With Britain’s swimmers safely assembled in Shanghai, the confidence surrounding their preparation is sure to be high. After all, the last two years have seen a steady improvement in performance, especially on the ladies’ team, and the squad enters the final global meet ahead of London 2012 with a host of medal chances.
The last World Championships in Rome, in 2009, yielded seven medals in the pool for Great Britain and, having been a relatively young team, all of those medallists (Fran Halsall, Rebecca Adlington, Jo Jackson, Gemma Spofforth and Liam Tancock) will be in Shanghai. With the possible exception of Jackson, who has struggled with health and form in the intervening period, all can be expected to challenge for podium spots again. Added to them, the likes of Hannah Miley, Lizzie Simmonds and James Goddard will expect to be in the hunt, but the scope for medals extends much deeper into the team.
The old adage that success breeds success is surely true here; six of the Rome medals were from the ladies and the best chances this time sit squarely in that half of the team and for a large part in Swansea.
Having recently returned to Swansea after an unsuccessful stint training in Florida, 2008 Olympic finalist Jemma Lowe is the fastest Briton in the 100m butterfly this year, ranked fourth in the world. Her qualification swim for that event was a showcase for her racing instinct; she touched out Rome silver medallist Fran Halsall by just one one-hundredth of a second in a last chance showdown to secure her place.
Lowe will double-up for the 200m butterfly in Shanghai and enters the championships ranked third in the world. She is joined in the longer fly by Australia-based Ellen Gandy who sits just behind her in fourth. Either could challenge, but Gandy has not been seen in serious competition since the British trials in March so her form remains something of an unknown, whereas Lowe was in sparkling form at the ASA Championships in June, setting a brace of Welsh records and personal best times.
The second Welsh lady to watch is Jazz Carlin. Also based in Swansea, the freestyle specialist was a medallist at the Commonwealth Games in Delhi last year and one quarter of the bronze medal winning 4x200m freestyle relay in Rome. She has built on that foundation with top-six ranked performances over 400m and 800m freestyle so far this year, with her best chance probably lying in the longer event. The step up from fifth in the world to the podium is a big one, but Carlin is hugely talented and the drop in time needed is not beyond the realms of possibility.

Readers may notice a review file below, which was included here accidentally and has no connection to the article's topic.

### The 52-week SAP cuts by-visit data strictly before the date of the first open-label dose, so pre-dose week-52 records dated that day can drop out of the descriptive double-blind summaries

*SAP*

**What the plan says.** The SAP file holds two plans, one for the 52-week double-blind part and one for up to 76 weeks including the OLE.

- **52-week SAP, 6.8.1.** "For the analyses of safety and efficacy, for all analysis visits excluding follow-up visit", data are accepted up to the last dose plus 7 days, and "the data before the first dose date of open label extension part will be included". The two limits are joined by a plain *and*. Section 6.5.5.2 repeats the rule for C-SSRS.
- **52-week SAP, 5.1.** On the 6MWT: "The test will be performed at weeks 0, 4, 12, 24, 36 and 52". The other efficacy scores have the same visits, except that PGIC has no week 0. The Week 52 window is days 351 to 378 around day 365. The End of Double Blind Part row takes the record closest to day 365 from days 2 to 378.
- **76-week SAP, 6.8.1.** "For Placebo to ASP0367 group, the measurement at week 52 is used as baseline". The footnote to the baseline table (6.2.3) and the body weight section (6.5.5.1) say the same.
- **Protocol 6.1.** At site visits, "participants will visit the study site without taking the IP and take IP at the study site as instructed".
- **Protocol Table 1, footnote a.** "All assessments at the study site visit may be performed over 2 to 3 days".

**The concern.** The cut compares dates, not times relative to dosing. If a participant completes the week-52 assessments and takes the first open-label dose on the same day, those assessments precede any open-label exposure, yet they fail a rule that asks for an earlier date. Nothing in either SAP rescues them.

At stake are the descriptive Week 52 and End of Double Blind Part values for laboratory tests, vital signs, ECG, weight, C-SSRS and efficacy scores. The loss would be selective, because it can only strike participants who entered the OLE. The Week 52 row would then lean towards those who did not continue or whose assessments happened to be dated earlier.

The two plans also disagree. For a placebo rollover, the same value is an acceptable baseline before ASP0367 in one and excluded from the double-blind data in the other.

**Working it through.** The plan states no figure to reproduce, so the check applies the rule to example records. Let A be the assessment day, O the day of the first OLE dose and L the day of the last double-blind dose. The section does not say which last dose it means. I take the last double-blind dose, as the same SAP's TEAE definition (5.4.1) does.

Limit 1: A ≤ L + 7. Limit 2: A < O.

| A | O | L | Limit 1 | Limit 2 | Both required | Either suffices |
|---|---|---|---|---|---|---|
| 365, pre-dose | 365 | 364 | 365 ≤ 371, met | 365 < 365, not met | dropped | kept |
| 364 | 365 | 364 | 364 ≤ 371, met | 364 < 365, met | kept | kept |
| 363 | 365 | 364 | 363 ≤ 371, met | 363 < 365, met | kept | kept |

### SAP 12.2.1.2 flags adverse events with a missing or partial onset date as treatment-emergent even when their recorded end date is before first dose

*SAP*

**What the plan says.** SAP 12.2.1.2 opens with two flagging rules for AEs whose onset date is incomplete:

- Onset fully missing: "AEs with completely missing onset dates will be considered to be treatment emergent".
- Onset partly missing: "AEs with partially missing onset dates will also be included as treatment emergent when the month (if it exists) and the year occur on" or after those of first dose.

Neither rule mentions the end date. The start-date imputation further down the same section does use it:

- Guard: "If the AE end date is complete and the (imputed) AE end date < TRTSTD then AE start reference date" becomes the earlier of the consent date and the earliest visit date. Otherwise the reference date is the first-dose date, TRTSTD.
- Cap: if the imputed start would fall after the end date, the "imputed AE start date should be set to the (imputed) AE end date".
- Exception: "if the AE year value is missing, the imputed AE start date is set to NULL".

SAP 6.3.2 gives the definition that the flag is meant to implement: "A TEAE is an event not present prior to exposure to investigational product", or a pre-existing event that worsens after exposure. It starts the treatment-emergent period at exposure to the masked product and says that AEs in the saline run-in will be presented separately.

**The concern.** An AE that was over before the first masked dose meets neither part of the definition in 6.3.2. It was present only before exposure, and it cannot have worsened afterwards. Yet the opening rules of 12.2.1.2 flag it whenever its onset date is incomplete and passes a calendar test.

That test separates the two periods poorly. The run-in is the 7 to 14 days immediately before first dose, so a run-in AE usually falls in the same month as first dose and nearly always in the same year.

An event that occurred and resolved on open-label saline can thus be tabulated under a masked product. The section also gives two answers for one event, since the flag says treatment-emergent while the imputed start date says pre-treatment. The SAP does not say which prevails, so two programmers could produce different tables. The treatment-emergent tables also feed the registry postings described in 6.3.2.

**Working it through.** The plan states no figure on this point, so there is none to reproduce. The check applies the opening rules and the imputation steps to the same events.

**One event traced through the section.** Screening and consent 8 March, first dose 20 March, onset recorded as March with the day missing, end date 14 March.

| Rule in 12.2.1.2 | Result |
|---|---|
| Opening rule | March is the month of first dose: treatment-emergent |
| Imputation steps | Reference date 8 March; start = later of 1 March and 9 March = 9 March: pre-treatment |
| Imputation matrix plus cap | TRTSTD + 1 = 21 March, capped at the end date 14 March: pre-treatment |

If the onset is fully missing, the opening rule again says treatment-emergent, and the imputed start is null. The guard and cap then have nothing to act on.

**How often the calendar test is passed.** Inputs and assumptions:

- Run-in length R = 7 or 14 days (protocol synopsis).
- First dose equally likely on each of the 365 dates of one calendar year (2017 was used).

The final Swansea swimmer with podium pretensions is backstroker Georgia Davies. She heads to Shanghai only for the non-Olympic 50m event, but showed in June that she could be a force to be reckoned with over 100m with a time trial swim of 59.60 seconds – a time that would have placed her fifth in the world rankings this year. With the chance to give her international experience ahead of London, the selectors were willing to cast aside the limitations of their selection policy, which excluded non-Olympic events, to get her on the plane. She’s ranked third in the 50m, but in the sprints anything can happen.
On the men’s side, the chances are not so clear cut. Scotland’s Michael Jamieson came from almost nowhere to claim silver in the 200m Breaststroke in Delhi, and has continued to build on that performance. He goes to Shanghai ranked seventh, but has the potential to lower his time significantly. Whether it’s enough for the podium remains to be seen.
Another potential outside smoker is Loughborough’s Joe Roebuck, world number four in the 200IM this year. Roebuck has been a relatively late bloomer, winning his first senior international medal at last year’s European Championships at the age of 25, but has come on in leaps and bounds since, setting a host of personal best performances at trials. The 200IM event is packed with talent, not least a certain Michael Phelps, but Roebuck’s improvement in the last year makes him a decent long-odds punt for the podium.
But even if these long shots don’t win medals, just the experience of competing at this level will hold them in good stead for what is to come in Stratford next year. For while two thirds of the swimming gold medals in Athens and Beijing were won by medallists from the preceding year’s World Championships, a similar proportion of podium positions were filled by swimmers who had simply competed in the same event the year before, even if they hadn’t made a final.
It doesn’t always go to plan, however, so those who come away from Shanghai with their tails between their legs should take heart from the 2007 World Championship performances of one Adlington R. Tenth in the heats of the 800m freestyle in a time almost 10 seconds outside her best, Adlington beat a despondent retreat from Melbourne. We all know what happened 18 months later in Beijing.